Reflecting Europe 1989-2019 Photo: Ksenia Les
In 2019 Europe was literally "all over the place": on the one hand, gleeful politicians took selfies while wearing their EU branded sweaters; young people enjoyed free inter-rail tickets to discover Europe by train; hundreds of people re-enacted the pan-European picnic in Sopron, Hungary in August, to commemorate the historic moment that for many signified a turning point in European history. On the other hand, the frustratingly long Brexit negotiations between the UK and the EU undermined European integration, while some countries faced immense challenges due to shifting borders, the rise of far right movements and other social transformations.
On 9 November 2019 around 100,000 people in the German capital celebrated 30 years since the fall of the Berlin Wall with a light show, fireworks and nostalgic concerts. A shiny anniversary on the surface, but what lies underneath? Shortly before the celebrations, the German Infratest dimap institute conducted a fundamental survey on how people in East and West Germany feel about the reunification process in their country today. 64% of Eastern Germans and 59% of people in the West say that the country has become more divided. 37% of people in the East believe that the reunification was unfair and 59% say they are little or not at all satisfied with democracy. Does Europe today really live up to the expectations inspired by the historic changes of 1989?
We at the EU-Russia Civil Society Forum wanted to reflect on a landmark year to serve as a point of reference in our understanding of Europe today and in our understanding of what we, ourselves, have become.
"Reflecting Europe" started before the European elections in May 2019 with a workshop in Berlin in which around 30 people shared their memories of 1989, a year that is often viewed as the beginning of contemporary civil society in Europe. They discussed the significance of key moments, which helped to bring about the fall of the Berlin Wall. These included the non-violent uprising in Czechoslovakia known as the "Velvet Revolution" and the "Baltic Chain" - a peaceful political demonstration in which approximately two million people joined hands across Estonia, Latvia and Lithuania to demonstrate unity in the need for freedom and independence. The participants shared their family stories, compared perceptions of these political and social transformations and their impact on the following years.
Reflecting Europe Kick-Off Workshop in Arkhangelsk Photo: Martin Fejer
In June of the same year a group of 15 journalists, photographers, researchers and activists from Germany, Denmark, Bulgaria, Italy, Poland, Hungary, Russia and the UK spent three days in Arkhangelsk in northern Russia, evaluating and analysing their prospective ideas. They debated visions of Europe, how it has changed in the course of the last 30 years and what kind of Europe we, as active citizens, want it to be in the future.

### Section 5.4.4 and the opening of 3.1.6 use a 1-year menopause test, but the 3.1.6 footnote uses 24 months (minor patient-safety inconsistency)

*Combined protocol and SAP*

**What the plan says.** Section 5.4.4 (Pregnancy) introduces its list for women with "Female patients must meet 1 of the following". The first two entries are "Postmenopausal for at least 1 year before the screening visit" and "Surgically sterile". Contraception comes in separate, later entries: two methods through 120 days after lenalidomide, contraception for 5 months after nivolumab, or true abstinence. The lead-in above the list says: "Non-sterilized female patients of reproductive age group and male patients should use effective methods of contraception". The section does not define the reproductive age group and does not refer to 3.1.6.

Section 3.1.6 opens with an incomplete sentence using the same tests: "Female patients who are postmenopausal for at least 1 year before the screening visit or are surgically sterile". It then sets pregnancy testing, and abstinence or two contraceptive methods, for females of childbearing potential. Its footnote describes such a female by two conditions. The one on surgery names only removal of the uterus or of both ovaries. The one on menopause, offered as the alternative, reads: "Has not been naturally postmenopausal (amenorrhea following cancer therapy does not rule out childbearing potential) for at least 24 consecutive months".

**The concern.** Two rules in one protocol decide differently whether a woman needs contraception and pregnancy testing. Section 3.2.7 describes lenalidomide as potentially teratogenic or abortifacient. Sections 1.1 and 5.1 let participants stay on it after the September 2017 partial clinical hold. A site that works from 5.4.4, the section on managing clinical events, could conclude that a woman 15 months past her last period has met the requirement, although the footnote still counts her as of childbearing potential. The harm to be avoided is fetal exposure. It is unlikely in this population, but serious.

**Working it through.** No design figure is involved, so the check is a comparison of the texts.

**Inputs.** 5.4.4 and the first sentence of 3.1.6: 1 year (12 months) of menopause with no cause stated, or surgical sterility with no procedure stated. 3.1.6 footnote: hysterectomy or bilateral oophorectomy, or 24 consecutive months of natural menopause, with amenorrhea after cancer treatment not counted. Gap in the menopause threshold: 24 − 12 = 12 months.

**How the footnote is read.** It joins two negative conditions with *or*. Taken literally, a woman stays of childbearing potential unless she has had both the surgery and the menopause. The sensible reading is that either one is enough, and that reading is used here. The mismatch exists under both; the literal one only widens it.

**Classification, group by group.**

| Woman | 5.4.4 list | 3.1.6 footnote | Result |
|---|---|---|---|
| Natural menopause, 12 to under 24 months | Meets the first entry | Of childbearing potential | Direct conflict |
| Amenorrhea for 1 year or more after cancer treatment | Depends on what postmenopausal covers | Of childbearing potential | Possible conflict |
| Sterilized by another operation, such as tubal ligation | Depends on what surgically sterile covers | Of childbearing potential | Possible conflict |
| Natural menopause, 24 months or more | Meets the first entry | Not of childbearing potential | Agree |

Over the summer, the authors of "Reflecting Europe" flew out to various destinations, among them the Hungarian-Austrian border, Dresden, Berlin, Chemnitz, Wrocław, Moscow and Kyiv, where they met politicians, migrants, witnesses of the past events, civic and social activists and artists. They collected interviews, photo series, videos, analytical data, sounds and thoughts.
The multimedia dossier, "Reflecting Europe", presents all these pieces as a kaleidoscope of narrative stories, analytical observations and journalistic essays. They explore the sensitive relationship between nationality and identity, present very personal takes on what unites and separates us as Europeans and individuals, and pose uncomfortable questions such as why the huge changes that happened thirty years ago failed to fulfil the expectations of so many?
Our goal was to tap into under-reported stories, connect with local perspectives rooted in their own context, confront phantom fears, listen to non-mainstream voices in a media that gives them a chance to be heard. Who are the "Rusaks"? What does freedom mean for those who are constrained by borders, both physical and mental? How is the artist's background reflected in aesthetics? Is democracy in Germany really in danger?
We treat "Reflecting Europe" as a forum for thought and collaboration, which welcomes further projects that contribute to the understanding of Europe – the way it has become and the way we want it to be.
Various other contributions will be added across the sections, which represent the building blocks of our research: Walls & Borders, People & Identity, Culture & Society, alongside special projects yet to come.
We welcome your comments and thoughts.
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